This blog post was first published on BRAC website. Please check it here.
By Md. Akram Hosain | Branch Manager, Kazirhat, Satkhira, Ultra-Poor Graduation (UPG) program; Upoma Mahbub | Advocacy Manager, BRAC Ultra-Poor Graduation Programme; & Elaina Conrad | Associate, Ultra-Poor Graduation Initiative
On May 20, 2020, super Cyclone Amphan tore through the coastal regions of southern Bangladesh. Sufia emerged from the safety of a cyclone shelter with her husband only to find their home destroyed by a fallen tree. Seeing the damage, she broke down into tears.
“We were already facing hardship to manage everyday food,” she said. “Now where would we stay with our cattle? Where will we get the money to repair the house?”
Sufia in front of her destroyed home after Cyclone Amphan
But Sufia and her husband Hosain are no strangers to obstacles getting in the way of their success. Living in a remote village in Satkhira, this region has become a hotspot of climate-related hazards such as cyclones, tidal surges, and salinity intrusion.
Married at 14, Sufia raised her four children on the income Hosain made as a day laborer until the day Hosain became very ill and could no longer work regularly. Sufia then began working in other people’s homes to support them, but even as their children married and moved out of the house, it was barely enough income to survive.
In 2019, Sufia was selected as a participant for BRAC’s Ultra-Poor Graduation (UPG) program. It provided Sufia with intensive support and rigorous mentorship as well as an asset transfer to jumpstart her livelihoods development. By February 2020, Sufia had sold two cows and diversified her income sources to include raising chickens, tailoring, renting a piece of cultivable land, and selling items from a van.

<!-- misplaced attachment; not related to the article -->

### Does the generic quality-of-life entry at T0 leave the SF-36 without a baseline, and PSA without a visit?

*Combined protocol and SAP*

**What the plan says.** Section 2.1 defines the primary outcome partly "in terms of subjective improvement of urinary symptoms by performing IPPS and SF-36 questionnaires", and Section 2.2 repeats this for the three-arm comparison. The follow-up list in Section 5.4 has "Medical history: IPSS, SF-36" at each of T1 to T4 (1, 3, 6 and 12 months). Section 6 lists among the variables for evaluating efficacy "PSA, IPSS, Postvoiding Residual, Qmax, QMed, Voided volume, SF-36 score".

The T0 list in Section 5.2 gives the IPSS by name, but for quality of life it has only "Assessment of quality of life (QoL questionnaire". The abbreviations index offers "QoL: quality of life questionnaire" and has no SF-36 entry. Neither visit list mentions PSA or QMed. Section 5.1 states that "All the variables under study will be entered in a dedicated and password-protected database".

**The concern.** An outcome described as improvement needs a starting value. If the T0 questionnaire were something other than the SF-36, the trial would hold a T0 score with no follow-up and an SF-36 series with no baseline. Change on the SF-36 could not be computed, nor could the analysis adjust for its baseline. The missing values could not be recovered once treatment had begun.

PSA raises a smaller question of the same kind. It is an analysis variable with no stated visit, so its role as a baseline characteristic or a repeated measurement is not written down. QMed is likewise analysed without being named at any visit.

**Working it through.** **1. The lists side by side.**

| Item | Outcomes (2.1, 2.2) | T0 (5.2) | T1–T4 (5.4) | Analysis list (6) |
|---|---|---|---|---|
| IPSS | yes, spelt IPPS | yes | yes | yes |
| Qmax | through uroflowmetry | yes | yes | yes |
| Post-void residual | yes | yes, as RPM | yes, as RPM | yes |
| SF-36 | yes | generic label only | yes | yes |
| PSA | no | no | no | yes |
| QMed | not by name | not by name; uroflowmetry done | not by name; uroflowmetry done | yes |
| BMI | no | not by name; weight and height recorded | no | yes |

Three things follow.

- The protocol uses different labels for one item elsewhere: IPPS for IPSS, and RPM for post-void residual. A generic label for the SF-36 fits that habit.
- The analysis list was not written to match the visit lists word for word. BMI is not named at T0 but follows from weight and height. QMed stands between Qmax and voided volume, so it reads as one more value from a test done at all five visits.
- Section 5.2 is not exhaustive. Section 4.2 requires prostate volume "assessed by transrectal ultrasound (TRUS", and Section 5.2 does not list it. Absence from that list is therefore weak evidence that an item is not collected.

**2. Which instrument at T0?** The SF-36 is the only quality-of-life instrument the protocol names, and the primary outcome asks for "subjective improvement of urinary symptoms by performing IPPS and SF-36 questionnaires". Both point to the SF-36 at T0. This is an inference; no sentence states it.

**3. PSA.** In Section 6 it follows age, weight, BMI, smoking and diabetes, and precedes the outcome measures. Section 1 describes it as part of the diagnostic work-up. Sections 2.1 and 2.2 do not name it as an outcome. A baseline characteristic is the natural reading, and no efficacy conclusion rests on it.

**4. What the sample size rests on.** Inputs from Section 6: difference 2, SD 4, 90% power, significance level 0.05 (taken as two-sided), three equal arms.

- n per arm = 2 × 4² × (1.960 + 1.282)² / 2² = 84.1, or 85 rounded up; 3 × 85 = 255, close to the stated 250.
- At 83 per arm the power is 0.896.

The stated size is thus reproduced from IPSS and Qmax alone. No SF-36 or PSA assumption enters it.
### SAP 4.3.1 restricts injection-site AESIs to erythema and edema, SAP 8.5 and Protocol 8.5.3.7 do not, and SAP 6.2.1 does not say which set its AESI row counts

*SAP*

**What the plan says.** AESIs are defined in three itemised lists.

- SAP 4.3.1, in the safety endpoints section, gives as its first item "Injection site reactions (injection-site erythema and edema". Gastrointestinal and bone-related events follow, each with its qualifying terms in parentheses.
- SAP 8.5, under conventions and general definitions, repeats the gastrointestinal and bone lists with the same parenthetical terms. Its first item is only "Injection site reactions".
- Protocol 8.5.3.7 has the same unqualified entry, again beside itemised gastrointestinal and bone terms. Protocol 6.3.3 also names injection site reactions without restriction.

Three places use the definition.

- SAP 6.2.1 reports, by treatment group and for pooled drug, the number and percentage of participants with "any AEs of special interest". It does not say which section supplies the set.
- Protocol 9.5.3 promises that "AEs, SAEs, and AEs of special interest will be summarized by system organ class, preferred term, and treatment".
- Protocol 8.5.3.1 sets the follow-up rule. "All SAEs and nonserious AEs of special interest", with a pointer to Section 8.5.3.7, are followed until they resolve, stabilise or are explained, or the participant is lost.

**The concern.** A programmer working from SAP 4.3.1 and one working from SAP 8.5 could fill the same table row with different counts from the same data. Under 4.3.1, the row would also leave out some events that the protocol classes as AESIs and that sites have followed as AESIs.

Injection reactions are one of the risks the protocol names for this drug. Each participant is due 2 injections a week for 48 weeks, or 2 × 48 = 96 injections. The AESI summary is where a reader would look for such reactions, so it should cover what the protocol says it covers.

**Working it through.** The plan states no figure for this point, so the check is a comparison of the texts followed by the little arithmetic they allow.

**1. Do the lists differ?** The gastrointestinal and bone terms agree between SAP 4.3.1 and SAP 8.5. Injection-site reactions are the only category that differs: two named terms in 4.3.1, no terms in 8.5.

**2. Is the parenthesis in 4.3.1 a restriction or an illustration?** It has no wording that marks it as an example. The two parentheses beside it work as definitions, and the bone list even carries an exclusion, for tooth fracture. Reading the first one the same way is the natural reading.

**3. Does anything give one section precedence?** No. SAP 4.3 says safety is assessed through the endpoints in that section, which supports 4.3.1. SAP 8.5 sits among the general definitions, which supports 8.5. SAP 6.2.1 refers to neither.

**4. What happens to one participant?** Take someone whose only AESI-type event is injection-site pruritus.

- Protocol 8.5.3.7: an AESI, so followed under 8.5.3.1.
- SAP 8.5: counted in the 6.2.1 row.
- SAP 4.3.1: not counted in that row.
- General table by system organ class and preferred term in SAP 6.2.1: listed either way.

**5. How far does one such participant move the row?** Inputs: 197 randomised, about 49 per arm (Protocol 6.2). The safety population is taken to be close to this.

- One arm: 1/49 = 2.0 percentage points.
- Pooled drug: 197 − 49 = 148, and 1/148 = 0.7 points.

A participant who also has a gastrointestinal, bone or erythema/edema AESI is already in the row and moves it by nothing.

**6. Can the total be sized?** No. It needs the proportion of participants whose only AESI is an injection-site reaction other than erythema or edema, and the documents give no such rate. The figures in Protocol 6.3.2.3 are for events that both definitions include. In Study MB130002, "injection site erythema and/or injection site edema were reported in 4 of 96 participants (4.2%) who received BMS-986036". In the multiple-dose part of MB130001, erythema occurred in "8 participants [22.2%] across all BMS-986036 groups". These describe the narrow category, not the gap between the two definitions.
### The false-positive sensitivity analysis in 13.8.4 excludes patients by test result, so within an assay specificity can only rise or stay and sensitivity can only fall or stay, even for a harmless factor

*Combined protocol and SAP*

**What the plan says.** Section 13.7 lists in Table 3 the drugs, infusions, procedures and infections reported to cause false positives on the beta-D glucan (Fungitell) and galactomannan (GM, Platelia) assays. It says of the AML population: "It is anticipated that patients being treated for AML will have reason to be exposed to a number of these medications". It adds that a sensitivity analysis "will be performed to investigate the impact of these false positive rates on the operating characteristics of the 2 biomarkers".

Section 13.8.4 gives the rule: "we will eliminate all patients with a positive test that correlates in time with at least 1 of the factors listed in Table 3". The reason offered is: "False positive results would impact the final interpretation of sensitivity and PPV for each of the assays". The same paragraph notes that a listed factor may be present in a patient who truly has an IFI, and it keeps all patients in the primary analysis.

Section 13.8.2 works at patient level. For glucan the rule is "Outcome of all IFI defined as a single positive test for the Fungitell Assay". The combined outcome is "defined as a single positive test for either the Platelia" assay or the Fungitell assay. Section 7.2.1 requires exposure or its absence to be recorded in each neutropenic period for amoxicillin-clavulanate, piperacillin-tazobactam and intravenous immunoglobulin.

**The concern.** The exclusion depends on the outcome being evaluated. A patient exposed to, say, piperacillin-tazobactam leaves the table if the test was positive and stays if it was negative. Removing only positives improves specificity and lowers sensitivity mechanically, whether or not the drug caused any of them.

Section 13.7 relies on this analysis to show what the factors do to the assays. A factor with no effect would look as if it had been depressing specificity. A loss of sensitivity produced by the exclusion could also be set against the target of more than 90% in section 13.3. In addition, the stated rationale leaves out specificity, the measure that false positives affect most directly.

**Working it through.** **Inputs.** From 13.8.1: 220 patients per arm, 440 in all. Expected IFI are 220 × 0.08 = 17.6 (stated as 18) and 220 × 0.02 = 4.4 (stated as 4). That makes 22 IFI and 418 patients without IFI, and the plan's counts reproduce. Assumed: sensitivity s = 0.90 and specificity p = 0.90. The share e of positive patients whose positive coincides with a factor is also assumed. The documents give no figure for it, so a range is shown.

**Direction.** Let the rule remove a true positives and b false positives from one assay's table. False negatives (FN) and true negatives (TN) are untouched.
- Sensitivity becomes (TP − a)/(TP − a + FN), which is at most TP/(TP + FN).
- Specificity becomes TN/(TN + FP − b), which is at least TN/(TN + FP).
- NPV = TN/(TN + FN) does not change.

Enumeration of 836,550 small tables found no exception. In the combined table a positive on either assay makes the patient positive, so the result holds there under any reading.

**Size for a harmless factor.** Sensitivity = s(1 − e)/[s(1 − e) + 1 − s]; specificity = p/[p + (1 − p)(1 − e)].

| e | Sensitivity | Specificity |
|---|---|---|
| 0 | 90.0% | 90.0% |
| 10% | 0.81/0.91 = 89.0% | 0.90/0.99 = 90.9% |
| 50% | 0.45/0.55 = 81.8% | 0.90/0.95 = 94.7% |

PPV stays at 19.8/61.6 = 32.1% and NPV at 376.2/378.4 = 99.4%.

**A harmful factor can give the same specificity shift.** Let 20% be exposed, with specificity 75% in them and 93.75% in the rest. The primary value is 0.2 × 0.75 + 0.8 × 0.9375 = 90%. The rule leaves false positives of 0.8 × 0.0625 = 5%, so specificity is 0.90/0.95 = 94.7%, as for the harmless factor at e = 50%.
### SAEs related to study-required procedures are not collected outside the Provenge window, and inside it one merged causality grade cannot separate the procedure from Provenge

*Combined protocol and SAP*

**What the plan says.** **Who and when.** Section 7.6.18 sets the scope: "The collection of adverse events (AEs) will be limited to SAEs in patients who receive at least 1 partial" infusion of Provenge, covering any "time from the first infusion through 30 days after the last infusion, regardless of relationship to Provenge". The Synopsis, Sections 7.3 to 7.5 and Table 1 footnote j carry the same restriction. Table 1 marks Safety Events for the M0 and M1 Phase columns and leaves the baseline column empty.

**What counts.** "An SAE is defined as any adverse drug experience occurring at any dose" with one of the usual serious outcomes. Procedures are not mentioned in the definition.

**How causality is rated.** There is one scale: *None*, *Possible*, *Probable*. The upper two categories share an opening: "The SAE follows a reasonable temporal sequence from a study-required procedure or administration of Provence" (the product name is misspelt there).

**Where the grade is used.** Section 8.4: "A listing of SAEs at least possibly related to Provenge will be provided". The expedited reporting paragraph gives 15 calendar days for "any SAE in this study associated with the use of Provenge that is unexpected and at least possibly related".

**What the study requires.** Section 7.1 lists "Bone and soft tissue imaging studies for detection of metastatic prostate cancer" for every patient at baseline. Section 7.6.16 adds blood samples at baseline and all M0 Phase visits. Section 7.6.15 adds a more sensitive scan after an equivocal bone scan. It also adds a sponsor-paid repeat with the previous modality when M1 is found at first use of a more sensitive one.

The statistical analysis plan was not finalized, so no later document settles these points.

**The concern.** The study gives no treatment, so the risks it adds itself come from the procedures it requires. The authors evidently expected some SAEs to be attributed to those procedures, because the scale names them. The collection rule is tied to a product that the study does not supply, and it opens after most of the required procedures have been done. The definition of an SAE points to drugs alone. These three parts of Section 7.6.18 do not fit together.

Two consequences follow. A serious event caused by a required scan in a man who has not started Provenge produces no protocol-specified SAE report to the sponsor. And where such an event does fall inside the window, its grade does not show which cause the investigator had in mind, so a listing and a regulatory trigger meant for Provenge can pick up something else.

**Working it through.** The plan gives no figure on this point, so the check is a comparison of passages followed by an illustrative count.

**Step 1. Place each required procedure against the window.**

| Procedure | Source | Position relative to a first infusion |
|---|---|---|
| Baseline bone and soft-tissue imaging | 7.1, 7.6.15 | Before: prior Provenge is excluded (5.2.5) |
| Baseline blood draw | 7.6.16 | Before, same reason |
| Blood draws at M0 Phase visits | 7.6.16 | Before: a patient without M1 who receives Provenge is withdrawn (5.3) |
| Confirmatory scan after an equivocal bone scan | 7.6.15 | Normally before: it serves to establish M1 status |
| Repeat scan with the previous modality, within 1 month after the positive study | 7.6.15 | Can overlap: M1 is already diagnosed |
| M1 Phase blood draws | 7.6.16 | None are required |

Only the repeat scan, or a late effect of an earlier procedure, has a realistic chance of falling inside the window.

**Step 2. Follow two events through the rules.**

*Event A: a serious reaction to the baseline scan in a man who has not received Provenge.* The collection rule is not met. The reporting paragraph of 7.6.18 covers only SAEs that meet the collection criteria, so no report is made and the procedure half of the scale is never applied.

“Things were going fine and smooth for the first time in my life,” Sufia said. “We weren’t worried about managing everyday food anymore.”
Then, crisis struck. In March 2020, the Government of Bangladesh declared lockdowns nationally to handle the COVID-19 pandemic. People living in extreme poverty were hit especially hard due to loss of work and sharp drops in the market values of assets. Sufia and Hosain were no exception.
No one placed tailoring orders with Sufia, and Hosain had to stop pulling his van due to restrictions placed on road movement. They could not even sell their cow as an emergency resource because of how low market prices had dropped. After a year of growth and developing a steady, sustainable livelihood, Sufia and Hosain once more were struggling to earn enough food to survive.
Sufia and Hosain with their livelihoods
However, this time, Sufia and Hosain were not alone. Working with the BRAC program field staff, Sufia and Hosain received timely information regarding hygienic practices and virus prevention strategies that helped prevent either of them from falling ill. UPG staff also helped connect Sufia with community and government relief services that provided food and hygiene supplies as well as a food stipend and assistance to repair their home.
Within a short period of time, Sufia was able to repair the house and could live there once more. The mentorship and coaching support provided by UPG also encouraged Sufia and helped her remain motivated and confident in the face of each new shock.
As lockdowns have been lifted, Hosain has been able to resume his work pulling the van and Sufia has once again started using her multiple sources of income to support their household. As market prices began to increase, she sold her cow and used the money to buy another cow and handle household expenses. She has also taken a loan from BRAC’s Microfinance Programme to purchase a battery for Hosain’s van to improve that income stream.
“We started with empty hands, but now we are dreaming of a life free from extreme poverty and hunger,” Sufia said.
Sufia proudly shows off her repaired home and garden during the COVID-19 lockdown